• 36. 36b) Understanding the needs and expectations of interested parties (see 4.2);c) Actions to address risks and opportunities (see 6.1);d) Objectives and planning to achieve them (see 6.2);e) Organizational roles, responsibilities and authorities (see 5.3).Bullet point c) includes considerations with respect to contingency planning (seeB.6.1,1) and should be extended to cover specifically disaster recovery and businesscontinuity.In any sizeable organization the process of implementing a management system willbe a large one, involving many people and considerable time; benefits might begained from using a formal project management approach to implementation.Many organizations will already have some formal control of their processes and themanagement system might already be process based. Those who are embarking onthe route to integration might well find the approach suggested in PAS 99 aconvenient way to work although it is not the only way.If the process approach is to be adopted, the initial step should be to identify theprocesses and sub-processes involved in the organization. If the organization hasadopted ISO 9001, this will have been done already, at least for those processeswhich affect the quality of the output. If the processes are mapped and the map ispublished throughout an organization, it can be invaluable in demonstrating toemployees how they contribute to the objectives.For each process the following tasks should be carried out:a) identification of the inputs and outputs;b) identification of the risks associated with the process;NOTE This should be done by those people actually engaged in the process, suitably trained andassisted by managers, as necessary.c) identification of those risks that could have a significant effect, and prioritizingthem;d) deciding on control measures and implementing them.For each process the aspects need to be identified which could have an impact oneach of the management areas that are to be brought within the overall managementsystem. For example:a) In the input stage, is there anything that might significantly affect:the quality of the output?the environment?the occupational health and safety of the employees or those affected by theorganization’s activities?b) In the output stage, is there anything that might significantly affect:the quality of the output?the environment?occupational health and safety?This approach demonstrates one of the advantages of an integrated system. In atraditional system these questions would be considered separately, at different times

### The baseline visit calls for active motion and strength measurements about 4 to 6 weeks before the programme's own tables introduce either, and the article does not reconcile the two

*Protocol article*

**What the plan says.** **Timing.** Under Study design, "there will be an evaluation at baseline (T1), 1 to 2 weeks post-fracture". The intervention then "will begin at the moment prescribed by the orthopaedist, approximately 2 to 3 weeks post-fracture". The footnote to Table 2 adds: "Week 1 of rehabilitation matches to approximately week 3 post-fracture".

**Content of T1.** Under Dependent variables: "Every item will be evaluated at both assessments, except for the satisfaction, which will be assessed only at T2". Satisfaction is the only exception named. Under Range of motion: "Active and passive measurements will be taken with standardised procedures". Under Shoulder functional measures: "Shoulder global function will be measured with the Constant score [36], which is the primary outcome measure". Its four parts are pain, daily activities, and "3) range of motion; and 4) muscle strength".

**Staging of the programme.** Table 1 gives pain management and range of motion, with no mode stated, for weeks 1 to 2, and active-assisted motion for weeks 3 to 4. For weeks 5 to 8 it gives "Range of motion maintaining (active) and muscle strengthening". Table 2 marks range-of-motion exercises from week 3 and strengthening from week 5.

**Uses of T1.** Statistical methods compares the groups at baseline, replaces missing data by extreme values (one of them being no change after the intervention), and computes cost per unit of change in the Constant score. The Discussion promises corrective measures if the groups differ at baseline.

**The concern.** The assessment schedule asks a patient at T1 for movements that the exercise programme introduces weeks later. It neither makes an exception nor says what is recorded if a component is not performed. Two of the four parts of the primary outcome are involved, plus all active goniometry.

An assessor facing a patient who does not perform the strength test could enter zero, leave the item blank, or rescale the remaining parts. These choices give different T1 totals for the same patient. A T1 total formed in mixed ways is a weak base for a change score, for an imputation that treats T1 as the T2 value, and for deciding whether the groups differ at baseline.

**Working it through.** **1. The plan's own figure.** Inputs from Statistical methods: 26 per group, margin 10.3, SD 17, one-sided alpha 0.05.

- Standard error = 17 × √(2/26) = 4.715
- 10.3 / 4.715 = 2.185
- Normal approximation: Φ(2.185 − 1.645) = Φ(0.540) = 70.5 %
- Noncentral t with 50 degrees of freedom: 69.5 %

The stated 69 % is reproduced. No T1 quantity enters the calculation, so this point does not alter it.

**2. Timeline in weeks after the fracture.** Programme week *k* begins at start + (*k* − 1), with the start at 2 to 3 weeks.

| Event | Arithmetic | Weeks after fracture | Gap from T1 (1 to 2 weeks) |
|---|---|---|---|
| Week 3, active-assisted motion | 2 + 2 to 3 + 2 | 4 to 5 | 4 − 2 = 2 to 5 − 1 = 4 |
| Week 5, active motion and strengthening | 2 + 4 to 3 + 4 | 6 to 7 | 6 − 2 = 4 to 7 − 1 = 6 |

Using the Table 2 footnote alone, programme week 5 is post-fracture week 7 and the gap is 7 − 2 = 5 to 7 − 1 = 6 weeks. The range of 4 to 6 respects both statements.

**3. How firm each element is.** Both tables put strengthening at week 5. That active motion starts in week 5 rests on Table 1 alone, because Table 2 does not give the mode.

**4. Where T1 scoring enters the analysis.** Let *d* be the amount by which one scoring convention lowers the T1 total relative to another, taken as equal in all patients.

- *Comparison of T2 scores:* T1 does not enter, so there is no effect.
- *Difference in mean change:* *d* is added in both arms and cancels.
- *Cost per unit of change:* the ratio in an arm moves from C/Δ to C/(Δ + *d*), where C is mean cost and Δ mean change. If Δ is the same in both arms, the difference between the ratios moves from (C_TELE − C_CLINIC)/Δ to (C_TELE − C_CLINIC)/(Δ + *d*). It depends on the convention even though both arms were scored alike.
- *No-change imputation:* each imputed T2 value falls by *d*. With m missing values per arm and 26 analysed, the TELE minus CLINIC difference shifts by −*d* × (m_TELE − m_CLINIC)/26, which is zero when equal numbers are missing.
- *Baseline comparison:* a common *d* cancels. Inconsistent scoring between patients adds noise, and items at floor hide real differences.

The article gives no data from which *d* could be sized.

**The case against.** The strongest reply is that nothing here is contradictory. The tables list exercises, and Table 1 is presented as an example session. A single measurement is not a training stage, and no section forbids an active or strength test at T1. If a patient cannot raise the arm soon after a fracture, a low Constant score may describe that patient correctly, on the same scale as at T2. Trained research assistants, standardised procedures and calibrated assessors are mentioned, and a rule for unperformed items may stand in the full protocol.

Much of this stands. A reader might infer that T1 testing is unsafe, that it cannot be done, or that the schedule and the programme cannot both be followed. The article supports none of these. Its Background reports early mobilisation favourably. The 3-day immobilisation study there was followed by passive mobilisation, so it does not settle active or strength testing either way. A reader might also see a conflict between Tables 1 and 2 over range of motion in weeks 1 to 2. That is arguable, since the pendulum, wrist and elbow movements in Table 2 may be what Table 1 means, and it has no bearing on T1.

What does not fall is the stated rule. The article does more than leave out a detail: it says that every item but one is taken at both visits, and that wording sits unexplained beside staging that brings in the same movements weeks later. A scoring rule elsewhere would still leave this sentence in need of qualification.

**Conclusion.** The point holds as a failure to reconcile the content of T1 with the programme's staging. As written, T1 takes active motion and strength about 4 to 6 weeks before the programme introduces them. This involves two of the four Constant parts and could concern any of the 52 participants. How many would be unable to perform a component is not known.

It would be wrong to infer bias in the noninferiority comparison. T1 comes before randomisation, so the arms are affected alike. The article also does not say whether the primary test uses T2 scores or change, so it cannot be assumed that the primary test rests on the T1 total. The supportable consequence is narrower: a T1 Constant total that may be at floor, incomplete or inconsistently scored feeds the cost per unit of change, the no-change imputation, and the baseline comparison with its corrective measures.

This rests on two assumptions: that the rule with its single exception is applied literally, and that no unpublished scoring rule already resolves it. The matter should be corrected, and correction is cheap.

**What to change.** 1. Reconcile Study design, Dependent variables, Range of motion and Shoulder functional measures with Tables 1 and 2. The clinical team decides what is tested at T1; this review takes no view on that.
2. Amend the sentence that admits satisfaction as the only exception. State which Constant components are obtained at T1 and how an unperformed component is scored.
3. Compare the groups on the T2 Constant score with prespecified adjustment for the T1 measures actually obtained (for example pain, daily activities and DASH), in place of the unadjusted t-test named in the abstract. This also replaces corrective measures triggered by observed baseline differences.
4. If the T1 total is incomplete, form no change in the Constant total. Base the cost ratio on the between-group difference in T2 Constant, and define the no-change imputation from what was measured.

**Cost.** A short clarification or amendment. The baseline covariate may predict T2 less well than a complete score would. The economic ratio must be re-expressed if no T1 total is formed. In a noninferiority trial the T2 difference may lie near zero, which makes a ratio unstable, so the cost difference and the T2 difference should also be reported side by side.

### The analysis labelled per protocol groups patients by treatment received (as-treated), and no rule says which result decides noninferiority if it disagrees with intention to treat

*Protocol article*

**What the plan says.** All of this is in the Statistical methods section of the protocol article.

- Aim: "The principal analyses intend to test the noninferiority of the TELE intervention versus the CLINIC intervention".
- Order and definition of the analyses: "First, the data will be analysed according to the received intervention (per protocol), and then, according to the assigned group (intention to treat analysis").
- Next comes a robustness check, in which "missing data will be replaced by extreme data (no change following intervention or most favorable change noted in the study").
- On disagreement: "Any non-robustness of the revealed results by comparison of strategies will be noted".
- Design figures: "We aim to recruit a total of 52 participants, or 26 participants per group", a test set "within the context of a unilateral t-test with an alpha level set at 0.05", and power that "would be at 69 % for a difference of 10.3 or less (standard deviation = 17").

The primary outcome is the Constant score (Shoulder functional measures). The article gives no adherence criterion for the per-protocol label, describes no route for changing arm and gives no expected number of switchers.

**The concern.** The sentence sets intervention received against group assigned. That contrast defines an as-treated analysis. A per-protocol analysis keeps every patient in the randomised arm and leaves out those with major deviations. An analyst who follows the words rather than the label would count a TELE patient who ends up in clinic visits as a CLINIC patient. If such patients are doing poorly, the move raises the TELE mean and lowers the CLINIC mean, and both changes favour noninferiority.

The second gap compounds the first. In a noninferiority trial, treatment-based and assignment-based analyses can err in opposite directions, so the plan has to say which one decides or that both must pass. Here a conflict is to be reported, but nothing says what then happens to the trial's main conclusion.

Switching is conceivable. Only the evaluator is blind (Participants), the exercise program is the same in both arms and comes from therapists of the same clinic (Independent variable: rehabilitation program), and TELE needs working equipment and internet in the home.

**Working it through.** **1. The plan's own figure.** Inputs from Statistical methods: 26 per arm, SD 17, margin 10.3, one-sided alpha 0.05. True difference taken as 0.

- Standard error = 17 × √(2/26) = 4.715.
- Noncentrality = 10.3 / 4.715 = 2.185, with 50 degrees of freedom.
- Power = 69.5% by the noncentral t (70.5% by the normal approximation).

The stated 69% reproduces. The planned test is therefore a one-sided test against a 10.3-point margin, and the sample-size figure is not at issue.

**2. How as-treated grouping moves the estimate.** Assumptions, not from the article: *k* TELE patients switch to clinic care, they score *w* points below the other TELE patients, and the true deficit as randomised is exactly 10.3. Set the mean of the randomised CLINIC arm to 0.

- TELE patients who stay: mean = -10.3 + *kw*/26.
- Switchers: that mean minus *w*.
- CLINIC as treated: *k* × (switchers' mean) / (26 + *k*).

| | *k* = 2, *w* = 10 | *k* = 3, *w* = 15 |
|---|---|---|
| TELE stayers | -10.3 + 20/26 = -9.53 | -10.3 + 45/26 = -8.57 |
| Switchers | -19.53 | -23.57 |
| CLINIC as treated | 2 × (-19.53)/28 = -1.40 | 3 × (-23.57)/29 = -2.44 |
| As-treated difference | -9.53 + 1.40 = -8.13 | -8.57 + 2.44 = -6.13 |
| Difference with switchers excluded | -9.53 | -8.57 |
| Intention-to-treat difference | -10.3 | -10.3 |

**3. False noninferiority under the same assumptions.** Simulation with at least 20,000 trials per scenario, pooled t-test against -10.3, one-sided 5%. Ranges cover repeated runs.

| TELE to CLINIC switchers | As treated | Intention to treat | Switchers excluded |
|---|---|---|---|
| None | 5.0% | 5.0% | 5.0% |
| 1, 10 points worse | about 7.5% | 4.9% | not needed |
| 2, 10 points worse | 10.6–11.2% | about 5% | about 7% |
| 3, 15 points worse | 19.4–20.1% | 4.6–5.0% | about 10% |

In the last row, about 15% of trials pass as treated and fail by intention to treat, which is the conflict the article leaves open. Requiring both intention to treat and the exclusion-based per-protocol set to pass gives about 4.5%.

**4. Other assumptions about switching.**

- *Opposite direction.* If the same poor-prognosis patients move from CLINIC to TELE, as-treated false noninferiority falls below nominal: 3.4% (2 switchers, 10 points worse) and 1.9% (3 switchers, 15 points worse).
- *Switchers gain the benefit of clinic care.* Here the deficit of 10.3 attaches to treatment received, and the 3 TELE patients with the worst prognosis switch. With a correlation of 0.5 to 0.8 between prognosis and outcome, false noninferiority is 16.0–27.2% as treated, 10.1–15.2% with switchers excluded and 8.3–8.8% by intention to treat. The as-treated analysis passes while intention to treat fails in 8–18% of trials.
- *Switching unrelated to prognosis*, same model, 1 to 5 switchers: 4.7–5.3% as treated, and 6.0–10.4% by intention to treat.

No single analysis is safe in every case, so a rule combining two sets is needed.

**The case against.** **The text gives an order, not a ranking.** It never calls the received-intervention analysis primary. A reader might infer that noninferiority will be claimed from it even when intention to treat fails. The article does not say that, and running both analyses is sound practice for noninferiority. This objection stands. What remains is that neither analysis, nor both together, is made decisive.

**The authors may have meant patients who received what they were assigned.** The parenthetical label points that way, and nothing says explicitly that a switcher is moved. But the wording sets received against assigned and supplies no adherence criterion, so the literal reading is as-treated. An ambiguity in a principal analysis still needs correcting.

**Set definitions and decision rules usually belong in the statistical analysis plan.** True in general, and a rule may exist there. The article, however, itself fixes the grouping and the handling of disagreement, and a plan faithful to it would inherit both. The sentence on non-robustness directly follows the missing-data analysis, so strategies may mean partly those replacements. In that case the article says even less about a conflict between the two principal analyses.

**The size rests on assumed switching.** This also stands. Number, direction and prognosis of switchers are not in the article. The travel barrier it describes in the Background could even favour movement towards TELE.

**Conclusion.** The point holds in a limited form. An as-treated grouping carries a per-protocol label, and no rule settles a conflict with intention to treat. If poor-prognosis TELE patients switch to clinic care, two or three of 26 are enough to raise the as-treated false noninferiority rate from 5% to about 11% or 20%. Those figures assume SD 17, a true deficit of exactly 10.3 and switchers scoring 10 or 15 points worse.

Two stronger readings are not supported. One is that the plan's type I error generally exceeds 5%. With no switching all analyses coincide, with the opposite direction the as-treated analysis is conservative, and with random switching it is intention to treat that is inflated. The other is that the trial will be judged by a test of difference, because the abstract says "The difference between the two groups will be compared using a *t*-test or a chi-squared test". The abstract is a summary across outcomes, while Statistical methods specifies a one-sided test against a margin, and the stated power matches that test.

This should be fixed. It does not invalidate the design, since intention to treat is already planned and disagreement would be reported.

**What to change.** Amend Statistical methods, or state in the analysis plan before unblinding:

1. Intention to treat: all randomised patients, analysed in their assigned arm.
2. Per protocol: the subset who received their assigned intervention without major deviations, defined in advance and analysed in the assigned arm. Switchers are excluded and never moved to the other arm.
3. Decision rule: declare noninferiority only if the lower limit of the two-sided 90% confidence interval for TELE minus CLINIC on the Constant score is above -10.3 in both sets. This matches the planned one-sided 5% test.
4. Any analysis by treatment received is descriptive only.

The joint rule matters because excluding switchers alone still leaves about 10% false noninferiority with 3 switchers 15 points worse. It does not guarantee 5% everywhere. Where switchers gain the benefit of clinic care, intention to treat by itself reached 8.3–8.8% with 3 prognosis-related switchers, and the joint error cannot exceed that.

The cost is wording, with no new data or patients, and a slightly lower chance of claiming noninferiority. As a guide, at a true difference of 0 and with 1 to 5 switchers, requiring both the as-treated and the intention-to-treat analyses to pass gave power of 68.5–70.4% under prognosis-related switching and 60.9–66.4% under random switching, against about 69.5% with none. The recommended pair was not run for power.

• 37. 37and quite possibly by different groups of people. In an integrated system, all theseaspects (and others, such as customer satisfaction or information security) can beconsidered at the same time by the people who are actually involved in the process.There is, however, no requirement to have an integrated approach to identifying andprioritizing aspects. The simple approach described above is offered only as anexample of what might be adopted. However, by approaching it in the above manner,the chance of conflict from addressing one issue without considering the impact onthe other issues can be reduced.For each process the questions are:1) What could go wrong?2) What would the effect and impact be if it did go wrong?3) How likely is it to happen?The answers in combination give a measure of risk, as illustrated by the matrix inTable B.1. If an event is quite likely and the effect would be serious, then the risk ishigh and something needs to be done about it immediately; possibly stop the processor even evacuate the factory. If the risk is moderate, something still needs to be donebut not with the same degree of urgency. If the event is improbable and the impactinsignificant, then the risk is one that the organization will probably feel that it can livewith.Table B.1 – MatrixVeryimprobableNotprobableRarelyoccurringFrom timeto timeFairlyregularlyNo effectNegligible effectSlight effectConsiderable effectGreat effectVery great effectKeywhite: acceptable riskshaded: high risk, risk controls neededblack: very high risk, risk-reducing actions are necessaryThis approach can be used to identify the stage in the process that could have thegreatest impact on the quality of the product or customer satisfaction. It is the mostsignificant impact that should be addressed in the first instance. Those risks that arethought to be acceptable will have little impact on the organization and in thehierarchy of managing aspects may not need to be dealt with at all unless theorganization recognizes some benefit.Areas that are often not well managed are:a) Contractors’b) Changes in the organization or methods of working.